Wednesday, September 1, 2010

Chicago PMI Drops, But Is Still Positive

From Bloomberg:

Chicago purchasers report solid but slower month-to-month growth in August. The Chicago purchasers' index came in at 56.7, down sizably from 62.3 in July but still well above breakeven 50. New orders rose in the month, at an index of 55.0 but down from July's 64.6 for the slowest reading of the year. In an offset, backlogs, at 56.2, show a very strong gain for the month. Inventories are a negative, down more than four points to 46.5 to signal month-to-month contraction. But given solid shipping activity, some of this draw likely reflects production needs. Other readings indicate solid activity including greater slowing in deliveries and steady a month-to-month increase for employment.

The thing to remember with diffusion indexes is that lower readings are not necessarily a disaster. The readings in this report are holding well above 50 to indicate continued growth underway for the Chicago economy. The data point to favorable though slowing readings for tomorrow's ISM report on the manufacturing sector and Friday's ISM report on the non-manufacturing sector.

Here is a link to the report:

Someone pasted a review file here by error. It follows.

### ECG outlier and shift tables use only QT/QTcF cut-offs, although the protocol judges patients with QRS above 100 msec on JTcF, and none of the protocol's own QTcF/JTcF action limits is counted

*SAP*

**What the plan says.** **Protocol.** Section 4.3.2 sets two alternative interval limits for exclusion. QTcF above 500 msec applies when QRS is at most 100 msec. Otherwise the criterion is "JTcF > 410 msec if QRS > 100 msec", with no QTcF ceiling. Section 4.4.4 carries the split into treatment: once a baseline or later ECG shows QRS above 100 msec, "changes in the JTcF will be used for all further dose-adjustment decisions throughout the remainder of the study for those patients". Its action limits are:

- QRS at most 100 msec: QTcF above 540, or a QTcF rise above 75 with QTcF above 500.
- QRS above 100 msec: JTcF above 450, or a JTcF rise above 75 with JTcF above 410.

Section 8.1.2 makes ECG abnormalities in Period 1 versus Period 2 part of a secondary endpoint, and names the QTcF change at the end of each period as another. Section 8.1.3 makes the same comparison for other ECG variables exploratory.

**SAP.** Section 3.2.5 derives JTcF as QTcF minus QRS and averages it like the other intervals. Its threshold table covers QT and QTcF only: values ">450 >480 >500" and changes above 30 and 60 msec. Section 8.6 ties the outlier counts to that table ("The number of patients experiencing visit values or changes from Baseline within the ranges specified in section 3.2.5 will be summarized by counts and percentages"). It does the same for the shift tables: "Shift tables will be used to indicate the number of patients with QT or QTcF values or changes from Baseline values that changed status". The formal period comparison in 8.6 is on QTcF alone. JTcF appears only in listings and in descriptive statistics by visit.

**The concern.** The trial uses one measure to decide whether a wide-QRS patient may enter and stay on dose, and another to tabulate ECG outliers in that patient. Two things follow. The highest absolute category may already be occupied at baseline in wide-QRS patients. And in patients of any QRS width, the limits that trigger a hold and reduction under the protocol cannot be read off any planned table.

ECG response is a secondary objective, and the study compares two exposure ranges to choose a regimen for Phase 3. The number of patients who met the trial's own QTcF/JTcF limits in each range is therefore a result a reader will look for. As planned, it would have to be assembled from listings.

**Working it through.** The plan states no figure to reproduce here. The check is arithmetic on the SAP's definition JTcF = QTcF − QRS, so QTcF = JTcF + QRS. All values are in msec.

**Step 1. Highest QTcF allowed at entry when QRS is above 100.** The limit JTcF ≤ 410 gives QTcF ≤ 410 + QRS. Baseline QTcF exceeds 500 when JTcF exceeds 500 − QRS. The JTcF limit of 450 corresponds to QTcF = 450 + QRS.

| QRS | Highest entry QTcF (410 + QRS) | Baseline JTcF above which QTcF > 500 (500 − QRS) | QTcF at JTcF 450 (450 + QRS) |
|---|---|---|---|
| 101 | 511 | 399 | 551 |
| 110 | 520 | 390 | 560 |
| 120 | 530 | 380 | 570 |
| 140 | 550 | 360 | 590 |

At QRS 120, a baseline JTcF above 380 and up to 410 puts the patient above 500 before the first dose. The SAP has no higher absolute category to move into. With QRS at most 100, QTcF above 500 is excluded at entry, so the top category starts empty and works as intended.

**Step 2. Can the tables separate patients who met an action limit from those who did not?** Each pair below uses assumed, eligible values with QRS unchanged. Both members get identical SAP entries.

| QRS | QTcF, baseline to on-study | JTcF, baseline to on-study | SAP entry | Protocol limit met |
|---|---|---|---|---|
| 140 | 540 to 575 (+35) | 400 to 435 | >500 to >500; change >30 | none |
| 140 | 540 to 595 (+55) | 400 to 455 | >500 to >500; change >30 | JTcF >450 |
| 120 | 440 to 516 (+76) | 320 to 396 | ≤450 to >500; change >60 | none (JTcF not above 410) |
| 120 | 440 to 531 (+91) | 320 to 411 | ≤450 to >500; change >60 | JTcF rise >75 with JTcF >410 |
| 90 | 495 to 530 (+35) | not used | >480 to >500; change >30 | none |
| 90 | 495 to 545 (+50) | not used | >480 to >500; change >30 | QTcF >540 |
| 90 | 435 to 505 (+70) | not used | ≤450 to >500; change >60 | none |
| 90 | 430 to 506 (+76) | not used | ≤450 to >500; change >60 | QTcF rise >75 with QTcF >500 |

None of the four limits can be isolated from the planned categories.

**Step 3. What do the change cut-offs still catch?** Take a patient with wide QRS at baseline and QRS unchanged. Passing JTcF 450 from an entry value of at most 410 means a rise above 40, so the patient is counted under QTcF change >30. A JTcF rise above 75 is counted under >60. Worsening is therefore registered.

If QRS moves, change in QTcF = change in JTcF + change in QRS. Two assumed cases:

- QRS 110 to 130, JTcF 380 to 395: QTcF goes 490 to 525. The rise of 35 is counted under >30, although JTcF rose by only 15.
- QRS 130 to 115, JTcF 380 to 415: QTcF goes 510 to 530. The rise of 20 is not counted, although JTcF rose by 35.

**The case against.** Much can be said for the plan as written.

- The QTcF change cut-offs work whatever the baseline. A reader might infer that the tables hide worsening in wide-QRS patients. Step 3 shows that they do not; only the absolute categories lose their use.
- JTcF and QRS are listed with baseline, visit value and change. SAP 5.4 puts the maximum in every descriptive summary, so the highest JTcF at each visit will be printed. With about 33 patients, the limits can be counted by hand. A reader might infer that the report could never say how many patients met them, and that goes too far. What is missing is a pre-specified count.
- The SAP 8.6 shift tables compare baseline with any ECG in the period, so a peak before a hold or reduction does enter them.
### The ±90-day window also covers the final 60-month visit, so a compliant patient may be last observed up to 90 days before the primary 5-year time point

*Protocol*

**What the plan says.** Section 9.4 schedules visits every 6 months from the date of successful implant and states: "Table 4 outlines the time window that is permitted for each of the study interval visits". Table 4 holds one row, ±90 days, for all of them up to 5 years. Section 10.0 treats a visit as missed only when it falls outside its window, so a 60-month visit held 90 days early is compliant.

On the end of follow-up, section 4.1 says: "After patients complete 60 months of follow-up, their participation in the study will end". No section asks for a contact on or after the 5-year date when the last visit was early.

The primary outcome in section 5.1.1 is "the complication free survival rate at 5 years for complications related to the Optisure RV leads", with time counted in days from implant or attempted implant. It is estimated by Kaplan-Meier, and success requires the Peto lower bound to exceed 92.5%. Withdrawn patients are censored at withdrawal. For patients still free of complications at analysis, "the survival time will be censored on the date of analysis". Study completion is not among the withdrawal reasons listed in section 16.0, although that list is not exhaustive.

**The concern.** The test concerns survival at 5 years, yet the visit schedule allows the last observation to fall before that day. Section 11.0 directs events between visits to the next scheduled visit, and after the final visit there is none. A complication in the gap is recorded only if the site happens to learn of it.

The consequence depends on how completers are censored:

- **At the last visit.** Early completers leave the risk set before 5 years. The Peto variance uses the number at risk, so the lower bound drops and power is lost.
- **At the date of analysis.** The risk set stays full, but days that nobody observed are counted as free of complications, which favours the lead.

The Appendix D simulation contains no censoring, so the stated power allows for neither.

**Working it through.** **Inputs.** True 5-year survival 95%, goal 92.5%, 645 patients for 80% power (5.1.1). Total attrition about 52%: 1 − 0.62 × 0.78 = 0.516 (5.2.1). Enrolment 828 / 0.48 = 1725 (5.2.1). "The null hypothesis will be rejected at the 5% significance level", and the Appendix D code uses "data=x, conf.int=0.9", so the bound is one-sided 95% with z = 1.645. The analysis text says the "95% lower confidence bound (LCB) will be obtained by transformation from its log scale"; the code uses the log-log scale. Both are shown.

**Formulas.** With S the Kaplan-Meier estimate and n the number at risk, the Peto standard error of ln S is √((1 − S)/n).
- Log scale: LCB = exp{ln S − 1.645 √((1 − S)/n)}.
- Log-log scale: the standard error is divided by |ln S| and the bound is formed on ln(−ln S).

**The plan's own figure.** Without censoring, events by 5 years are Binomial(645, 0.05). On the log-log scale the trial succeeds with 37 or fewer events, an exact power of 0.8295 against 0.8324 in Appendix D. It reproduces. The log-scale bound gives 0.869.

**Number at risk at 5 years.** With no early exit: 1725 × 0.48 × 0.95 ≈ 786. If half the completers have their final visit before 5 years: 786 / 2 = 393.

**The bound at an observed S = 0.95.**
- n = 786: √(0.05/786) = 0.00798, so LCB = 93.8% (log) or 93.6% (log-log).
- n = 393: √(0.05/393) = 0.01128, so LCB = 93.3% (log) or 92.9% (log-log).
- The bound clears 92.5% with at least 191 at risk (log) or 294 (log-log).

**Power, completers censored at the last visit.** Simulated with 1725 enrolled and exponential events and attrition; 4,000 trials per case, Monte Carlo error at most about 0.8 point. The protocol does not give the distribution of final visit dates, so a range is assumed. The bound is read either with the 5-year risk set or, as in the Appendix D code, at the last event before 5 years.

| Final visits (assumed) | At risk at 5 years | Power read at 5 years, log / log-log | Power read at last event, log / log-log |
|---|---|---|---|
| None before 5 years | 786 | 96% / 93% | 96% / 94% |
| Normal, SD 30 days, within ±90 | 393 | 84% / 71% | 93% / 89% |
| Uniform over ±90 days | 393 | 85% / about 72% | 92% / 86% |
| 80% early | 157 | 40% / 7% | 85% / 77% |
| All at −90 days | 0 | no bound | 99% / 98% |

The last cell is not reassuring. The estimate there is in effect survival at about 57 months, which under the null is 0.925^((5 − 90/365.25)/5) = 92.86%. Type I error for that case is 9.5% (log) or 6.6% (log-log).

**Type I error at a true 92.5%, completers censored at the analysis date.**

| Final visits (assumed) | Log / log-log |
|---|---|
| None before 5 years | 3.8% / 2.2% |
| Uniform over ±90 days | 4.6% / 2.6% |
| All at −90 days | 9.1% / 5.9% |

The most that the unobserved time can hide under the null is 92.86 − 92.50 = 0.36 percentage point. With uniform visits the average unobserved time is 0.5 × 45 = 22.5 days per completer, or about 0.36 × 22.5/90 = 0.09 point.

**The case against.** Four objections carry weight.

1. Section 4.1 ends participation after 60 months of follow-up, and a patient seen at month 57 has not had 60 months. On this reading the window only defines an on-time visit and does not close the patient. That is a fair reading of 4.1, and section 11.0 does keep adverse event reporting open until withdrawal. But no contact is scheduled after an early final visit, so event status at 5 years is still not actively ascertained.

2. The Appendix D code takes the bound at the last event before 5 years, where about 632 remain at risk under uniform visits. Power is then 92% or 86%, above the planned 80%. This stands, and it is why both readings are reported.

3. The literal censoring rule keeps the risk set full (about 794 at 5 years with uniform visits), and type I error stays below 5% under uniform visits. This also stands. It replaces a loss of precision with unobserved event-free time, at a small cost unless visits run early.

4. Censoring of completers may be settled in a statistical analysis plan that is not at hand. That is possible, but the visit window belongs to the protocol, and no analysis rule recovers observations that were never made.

Here is a chart of the salient data:

Click for a larger image

Notice that the production and new orders numbers dropped. Also note that are both above 50, indicating expansion.

The size of the drop could be important. The numbers were printing solidly about 60 for the last 5 months and yesterday they dropped almost 10 points to mid-50's readings. This is in line with the drops we have seen in several regional manufacturing reports over the last few months.


NDD here: I just wanted to add a couple of notes, not about the Chicago index, but rather the ISM manufacturing index, which was surprisingly strong.

Another strongly positive surprise was the employment index which came in at 60.0. Early this year, when we were getting stubbornly negative employment readings (subsequently revised to positive), I looked at trends in the ISM index and payrolls, concluding as follows:

My original "Leading Employment Index" relied on an ISM manufacturing reading above 53. We can tweak that in a manner consistent with both above graphs by insisting on the following as a prerequisite to job growth:

both [ISM manufacturing and non manufacturing] indexes be above 52 and average 53 or higher as a final signal, which gives one or two months' lead time to job growth.
ISM non manufacturing has been hovering near 54 in the last couple of months, and the ISM non manufacturing employment sub-index has been at or below 50. That report won't be released until after the BLS report. With ISM manufacturing strong, Challenger strong, and ADP weak, we have a picture very much like the end of last year.

As an aside, vendor deliveries also declined. This is one of the 10 LEI, and will detract about -0.1 from the LEI for August.

Bonddad here: nothing more to add, I just don't want NDD to have the last word